Scottish National Dictionary (1700–)
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First published 1960 (SND Vol. V). Includes material from the 2005 supplement.
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JAUD, n. Also ja(a)d, jadd, jawd, jaude. Dims. ja(u)die, -y. [dʒǫ:d, dʒɑ:d]
1. A mare, a horse, gen. contemptuously (ne.Sc., Ags., Rxb. 1959).Fif. c.1700 R. Ford Vagabond Songs (1904) 281:
There was hay to ca', and lint to lead . . . And yet the jaud to dee!Sc. 1822 Scott F. Nigel iii.:
I had the ill-luck to hit his jaud o' a beast on the nose with my hat, and scaur the creature.Rxb. 1826 A. Scott Poems 108:
I never stood to fidge an' fling, Like jads that take the fret.Abd. 1933 N. Shepherd Pass in Grampians v.:
Swearin' at me like a carter at his jaud.
2. Extended uses, gen. also with a pejorative force, though sometimes merely playfully: (1) of other animals. Gen.Sc.Kcb. 1897 T. Murray Frae the Heather 44:
The jad [cow] frae the first had inclined for to fling.m.Sc. 1917 J. Buchan Poems 46:
And syne he [a fish] turned a dorty jaud, Sulkin' far doun amang the stanes.Abd. 1929 J. Alexander Mains & Hilly 93:
Some aul' wily jauds o' kye wisna mowse to keep richt.
(2) of a woman, usu. as a term of reprobation: a hussy, a perverse female. Gen.Sc. Also fig. of Fortune, etc. Rarely applied to a man. Phr. to play the jad, to play the wanton, be false. Freq. with playful force in the dim. (Edb. 1844 J. Ballantine Gaberlunzie x.; Sc. 1887 Jam.).Wgt. 1704 Kirkinner Session Rec. MS. (4 Dec.):
He called the landlady bitch and jadd when refuseing him more ale.Sc. 1715 Letters relating to the '15 (1730) 68:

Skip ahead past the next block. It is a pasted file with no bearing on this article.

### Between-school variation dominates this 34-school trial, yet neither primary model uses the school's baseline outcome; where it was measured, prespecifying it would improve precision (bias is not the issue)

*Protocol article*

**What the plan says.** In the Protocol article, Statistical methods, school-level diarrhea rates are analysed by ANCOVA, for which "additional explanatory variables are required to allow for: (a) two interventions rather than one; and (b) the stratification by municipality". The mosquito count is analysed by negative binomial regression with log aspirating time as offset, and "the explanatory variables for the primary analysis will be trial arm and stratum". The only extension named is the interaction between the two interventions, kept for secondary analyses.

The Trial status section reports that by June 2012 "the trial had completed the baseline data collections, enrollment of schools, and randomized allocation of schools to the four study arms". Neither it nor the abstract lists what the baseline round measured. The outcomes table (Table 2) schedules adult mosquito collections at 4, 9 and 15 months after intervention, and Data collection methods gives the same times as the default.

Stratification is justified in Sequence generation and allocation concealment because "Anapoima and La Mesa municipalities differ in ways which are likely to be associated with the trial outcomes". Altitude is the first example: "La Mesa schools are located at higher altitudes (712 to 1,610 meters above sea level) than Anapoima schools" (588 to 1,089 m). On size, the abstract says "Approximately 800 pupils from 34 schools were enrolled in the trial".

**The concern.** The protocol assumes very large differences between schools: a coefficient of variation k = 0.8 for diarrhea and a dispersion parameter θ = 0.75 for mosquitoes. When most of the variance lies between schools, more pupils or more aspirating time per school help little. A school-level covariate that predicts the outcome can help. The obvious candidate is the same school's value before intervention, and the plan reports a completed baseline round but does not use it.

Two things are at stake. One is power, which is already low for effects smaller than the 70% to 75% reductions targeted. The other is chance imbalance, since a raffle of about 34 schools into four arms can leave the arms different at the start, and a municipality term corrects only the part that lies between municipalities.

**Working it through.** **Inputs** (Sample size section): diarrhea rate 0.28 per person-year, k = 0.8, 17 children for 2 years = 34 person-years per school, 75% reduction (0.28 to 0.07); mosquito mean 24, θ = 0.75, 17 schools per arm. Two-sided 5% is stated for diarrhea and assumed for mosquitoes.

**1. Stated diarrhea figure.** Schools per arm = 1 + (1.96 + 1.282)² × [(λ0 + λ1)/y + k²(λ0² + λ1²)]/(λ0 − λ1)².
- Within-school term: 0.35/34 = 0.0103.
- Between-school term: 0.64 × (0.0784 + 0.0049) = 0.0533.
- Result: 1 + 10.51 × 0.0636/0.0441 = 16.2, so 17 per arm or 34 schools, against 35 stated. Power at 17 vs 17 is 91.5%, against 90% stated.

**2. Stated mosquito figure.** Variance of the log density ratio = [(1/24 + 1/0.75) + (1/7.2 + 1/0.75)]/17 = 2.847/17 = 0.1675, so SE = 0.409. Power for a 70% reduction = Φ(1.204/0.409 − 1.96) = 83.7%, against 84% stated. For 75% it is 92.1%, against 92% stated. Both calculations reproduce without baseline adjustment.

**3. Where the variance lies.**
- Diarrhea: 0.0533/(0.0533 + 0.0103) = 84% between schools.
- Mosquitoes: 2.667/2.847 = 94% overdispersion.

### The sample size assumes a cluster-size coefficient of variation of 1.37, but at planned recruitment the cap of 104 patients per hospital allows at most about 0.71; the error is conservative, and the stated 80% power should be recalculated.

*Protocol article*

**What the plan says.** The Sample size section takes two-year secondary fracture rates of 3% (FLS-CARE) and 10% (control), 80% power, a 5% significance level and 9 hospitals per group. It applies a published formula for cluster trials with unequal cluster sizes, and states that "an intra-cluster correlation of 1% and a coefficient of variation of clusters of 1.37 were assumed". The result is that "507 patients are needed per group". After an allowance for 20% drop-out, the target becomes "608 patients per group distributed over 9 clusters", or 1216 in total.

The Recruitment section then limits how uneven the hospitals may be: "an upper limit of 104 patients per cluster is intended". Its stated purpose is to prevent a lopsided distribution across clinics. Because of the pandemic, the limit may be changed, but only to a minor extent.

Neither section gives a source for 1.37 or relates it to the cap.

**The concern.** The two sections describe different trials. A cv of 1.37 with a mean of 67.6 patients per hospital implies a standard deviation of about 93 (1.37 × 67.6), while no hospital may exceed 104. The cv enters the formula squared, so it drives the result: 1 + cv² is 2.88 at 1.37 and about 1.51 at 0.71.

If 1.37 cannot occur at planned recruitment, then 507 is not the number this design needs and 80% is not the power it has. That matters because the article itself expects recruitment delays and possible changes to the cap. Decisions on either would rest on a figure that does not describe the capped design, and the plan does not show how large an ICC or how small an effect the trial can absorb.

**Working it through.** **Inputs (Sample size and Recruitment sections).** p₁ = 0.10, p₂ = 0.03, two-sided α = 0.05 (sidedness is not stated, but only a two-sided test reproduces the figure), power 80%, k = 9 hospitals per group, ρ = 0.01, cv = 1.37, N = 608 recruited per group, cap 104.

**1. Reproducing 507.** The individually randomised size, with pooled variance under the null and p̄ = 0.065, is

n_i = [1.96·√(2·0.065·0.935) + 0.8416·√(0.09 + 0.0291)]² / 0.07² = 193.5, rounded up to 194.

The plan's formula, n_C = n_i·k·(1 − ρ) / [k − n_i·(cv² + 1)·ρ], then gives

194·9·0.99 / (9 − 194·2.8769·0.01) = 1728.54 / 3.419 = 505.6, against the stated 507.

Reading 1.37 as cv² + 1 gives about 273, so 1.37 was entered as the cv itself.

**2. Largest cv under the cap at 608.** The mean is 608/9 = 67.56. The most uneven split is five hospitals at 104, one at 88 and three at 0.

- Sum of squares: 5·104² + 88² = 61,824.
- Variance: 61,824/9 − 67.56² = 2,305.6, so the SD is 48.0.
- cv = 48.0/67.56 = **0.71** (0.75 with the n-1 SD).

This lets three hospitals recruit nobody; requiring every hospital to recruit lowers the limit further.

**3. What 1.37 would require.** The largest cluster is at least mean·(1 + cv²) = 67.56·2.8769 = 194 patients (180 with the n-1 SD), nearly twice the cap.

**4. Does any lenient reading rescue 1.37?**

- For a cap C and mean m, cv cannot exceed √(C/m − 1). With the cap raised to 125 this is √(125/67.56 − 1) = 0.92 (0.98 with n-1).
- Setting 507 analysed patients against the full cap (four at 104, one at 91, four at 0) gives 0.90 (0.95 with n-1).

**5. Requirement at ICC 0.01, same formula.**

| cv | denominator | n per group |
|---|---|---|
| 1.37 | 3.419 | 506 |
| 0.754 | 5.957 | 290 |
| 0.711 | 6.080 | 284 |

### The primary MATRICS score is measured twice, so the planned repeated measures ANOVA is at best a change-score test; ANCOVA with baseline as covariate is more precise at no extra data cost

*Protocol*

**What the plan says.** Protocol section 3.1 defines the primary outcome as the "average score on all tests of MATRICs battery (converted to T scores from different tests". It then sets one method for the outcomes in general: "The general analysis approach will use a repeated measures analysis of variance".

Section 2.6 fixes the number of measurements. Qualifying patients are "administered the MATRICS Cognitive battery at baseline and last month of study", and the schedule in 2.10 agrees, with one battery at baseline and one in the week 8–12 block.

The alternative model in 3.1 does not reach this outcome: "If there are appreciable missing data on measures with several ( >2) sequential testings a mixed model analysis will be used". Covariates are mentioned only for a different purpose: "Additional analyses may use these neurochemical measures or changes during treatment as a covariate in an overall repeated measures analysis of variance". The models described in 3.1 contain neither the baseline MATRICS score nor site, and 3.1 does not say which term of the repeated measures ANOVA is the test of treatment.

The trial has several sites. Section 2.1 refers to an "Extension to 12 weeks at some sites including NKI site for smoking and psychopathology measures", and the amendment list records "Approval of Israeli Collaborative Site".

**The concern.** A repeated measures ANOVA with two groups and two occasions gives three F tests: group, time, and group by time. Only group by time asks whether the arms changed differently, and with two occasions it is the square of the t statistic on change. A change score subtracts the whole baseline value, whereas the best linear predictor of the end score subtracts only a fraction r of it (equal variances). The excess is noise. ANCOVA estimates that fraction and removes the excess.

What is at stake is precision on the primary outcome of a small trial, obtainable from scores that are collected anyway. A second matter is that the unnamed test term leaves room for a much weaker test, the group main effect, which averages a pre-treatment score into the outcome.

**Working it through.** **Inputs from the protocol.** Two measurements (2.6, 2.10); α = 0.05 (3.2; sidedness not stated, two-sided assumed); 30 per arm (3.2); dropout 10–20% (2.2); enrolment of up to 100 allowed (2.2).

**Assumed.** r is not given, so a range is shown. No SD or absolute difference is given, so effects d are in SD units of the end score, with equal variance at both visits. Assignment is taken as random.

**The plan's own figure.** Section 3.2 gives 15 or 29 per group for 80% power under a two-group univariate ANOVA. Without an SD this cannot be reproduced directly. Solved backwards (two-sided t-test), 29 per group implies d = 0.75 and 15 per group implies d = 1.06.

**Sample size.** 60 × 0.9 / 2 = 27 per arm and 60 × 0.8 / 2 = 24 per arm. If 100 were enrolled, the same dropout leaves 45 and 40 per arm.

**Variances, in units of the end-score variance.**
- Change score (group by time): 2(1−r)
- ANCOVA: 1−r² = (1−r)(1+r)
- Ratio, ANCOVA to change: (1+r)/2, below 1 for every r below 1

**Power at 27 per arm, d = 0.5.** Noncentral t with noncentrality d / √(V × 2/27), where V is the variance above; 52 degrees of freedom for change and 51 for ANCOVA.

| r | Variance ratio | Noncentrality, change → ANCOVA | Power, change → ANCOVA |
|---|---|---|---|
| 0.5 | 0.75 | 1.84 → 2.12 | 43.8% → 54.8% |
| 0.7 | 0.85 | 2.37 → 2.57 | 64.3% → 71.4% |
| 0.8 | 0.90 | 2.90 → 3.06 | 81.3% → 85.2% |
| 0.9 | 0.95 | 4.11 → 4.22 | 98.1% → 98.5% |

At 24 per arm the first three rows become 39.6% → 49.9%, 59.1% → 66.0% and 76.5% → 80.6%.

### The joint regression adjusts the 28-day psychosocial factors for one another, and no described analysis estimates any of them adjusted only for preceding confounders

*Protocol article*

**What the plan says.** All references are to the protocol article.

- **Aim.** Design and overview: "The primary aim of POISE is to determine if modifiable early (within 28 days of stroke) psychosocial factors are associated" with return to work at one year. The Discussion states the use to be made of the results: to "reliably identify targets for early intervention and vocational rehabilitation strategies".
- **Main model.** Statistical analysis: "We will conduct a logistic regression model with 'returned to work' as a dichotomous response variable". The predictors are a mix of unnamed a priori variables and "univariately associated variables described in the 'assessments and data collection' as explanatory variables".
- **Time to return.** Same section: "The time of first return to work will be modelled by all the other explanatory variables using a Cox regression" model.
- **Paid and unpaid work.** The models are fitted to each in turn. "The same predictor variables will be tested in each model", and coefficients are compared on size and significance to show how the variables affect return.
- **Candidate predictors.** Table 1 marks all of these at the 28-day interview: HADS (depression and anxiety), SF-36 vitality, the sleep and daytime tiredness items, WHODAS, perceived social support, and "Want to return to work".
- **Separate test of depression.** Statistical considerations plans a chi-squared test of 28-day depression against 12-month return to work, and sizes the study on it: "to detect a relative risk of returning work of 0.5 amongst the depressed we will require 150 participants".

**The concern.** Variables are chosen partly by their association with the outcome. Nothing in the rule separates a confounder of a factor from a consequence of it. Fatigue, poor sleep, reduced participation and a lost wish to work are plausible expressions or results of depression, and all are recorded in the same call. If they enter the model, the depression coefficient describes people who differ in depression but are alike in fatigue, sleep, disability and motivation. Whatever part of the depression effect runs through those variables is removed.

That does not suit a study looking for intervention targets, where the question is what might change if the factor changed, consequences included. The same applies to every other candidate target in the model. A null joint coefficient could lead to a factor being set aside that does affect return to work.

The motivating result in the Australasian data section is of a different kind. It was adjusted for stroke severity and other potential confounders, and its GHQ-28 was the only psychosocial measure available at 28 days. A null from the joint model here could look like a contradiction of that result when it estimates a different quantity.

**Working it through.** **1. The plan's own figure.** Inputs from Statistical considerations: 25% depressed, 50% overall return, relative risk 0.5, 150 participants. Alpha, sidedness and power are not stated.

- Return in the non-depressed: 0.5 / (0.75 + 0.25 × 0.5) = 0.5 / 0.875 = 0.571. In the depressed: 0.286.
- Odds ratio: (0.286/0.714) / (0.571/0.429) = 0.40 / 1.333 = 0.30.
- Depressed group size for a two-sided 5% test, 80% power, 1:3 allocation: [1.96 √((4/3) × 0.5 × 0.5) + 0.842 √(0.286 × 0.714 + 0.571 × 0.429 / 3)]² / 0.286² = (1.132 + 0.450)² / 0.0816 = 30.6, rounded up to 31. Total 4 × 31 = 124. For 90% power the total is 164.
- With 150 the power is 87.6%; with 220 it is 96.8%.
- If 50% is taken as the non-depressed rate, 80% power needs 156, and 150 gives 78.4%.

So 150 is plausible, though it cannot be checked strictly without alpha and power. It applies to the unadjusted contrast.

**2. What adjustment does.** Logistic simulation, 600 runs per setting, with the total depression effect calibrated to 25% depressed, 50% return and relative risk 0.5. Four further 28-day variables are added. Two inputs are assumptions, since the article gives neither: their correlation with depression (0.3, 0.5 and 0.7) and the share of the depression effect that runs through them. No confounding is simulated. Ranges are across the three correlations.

I suppose you know that Lawers has play'd the Jad; tho' a great many of his Men have deserted him.Edb. 1720 A. Pennecuik Helicon 54:
An ill natur'd Jad, with Besom of Hairs, Sweeps me and my Plenishing down the Stairs.Ayr. 1786 Burns Holy Fair ix.:
Here sits a raw o' tittlan jads, Wi' heaving breasts an' bare neck.Peb. 1805 J. Nicol Poems I. 120:
Yet Fortune's sic a thrawart jad, Nae man can drive her wi' a gaud.Sc. 1819 Scott Bride of Lamm. xiii.:
And you, ye thowless jadd, to sit still and see my substance disponed upon to an idle . . . serving-man, just because he kittles the lugs o' a silly auld wife wi' useless clavers.Sc. 1839 Caroline Bowles Southey Solitary Hours 230:
An' that's but truth, an' little wrang,
We'll a' alloo, in siclike havers -
But let alane the jaud, or lang
She starts mair guilefu' clishmaclavers Sc. 1890 Margaret Oliphant Kirsteen (1984) 85:
'Young women,' said Drumcarro, 'there is not one I ever heard of except yourself, ye thankless jaud!Sh. 1891 J. Burgess Rasmie's Büddie 46:
O sic a jadd as Baabie is — I wiss some man wid tak her.Ork. 1904 Dennison Sketches 6:
De witless jads kent no' whar tae stick the fish.Slk. 1914 Southern Reporter (17 Dec.) 9:
Impident jaud! Her an' her “feart”.Sc. 1927 John Buchan Witch Wood 280:
In my time I've meddled ower much wi' the Law for my comfort, and I ken something about the jaud.Abd. 1946 J. C. Milne Orra Loon 13:
Cursed be the clypin, kecklin', reid-faced jauds!wm.Sc. 1989 Liz Lochhead Mary Queen of Scots Got Her Head Chopped Off 33:
Awa' tae hell wi' ye, ja jauds! Abd. 1991 Douglas Kynoch in Tom Hubbard The New Makars 87:
Twas aye afore her lads, dumfoonert at it aa,
The prood an sonsie jaud wad daat on's maist ava.
The times my face has felt the smoorichs o her moo!
(3) Of a thing: an old, or useless article (ne.Sc., Fif. 1959).Edb. 1844 J. Ballantine Gaberlunzie ii.:
I screwed up the auld jaud [a fiddle]'s heart strings and gaured her speak.
3. Phr.: Yeel's jaad, one who has nothing new to wear at Christmas (ne.Sc. 1881 W. Gregor Folk-Lore 157). See also Yuil, Eel's shard s.v. Eel, n.3, Yaud, and Pace.[O.Sc. jad, of a horse, 1609, of a woman, 1624. Of uncertain orig. but prob. a conflation of Yaud, q.v. with Eng. jade (of unknown etym.), both of which have similar meanings.]
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"Jaud n.". Dictionary of the Scots Language. 2004. Scottish Language Dictionaries Ltd. Accessed 28 May 2023 <http://www.dsl.ac.uk/entry/snd/jaud>